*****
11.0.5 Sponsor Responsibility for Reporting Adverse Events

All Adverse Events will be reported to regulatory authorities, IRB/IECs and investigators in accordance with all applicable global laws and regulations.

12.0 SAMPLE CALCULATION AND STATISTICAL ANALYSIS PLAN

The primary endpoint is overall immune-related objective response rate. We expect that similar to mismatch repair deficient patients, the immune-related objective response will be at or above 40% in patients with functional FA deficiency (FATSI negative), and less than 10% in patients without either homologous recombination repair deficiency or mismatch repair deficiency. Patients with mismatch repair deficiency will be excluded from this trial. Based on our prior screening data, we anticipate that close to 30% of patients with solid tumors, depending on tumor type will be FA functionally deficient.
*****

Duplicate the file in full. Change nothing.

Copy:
11.0.5 Sponsor Responsibility for Reporting Adverse Events

All Adverse Events will be reported to regulatory authorities, IRB/IECs and investigators in accordance with all applicable global laws and regulations.

12.0 SAMPLE CALCULATION AND STATISTICAL ANALYSIS PLAN

The primary endpoint is overall immune-related objective response rate. We expect that similar to mismatch repair deficient patients, the immune-related objective response will be at or above 40% in patients with functional FA deficiency (FATSI negative), and less than 10% in patients without either homologous recombination repair deficiency or mismatch repair deficiency. Patients with mismatch repair deficiency will be excluded from this trial. Based on our prior screening data, we anticipate that close to 30% of patients with solid tumors, depending on tumor type will be FA functionally deficient.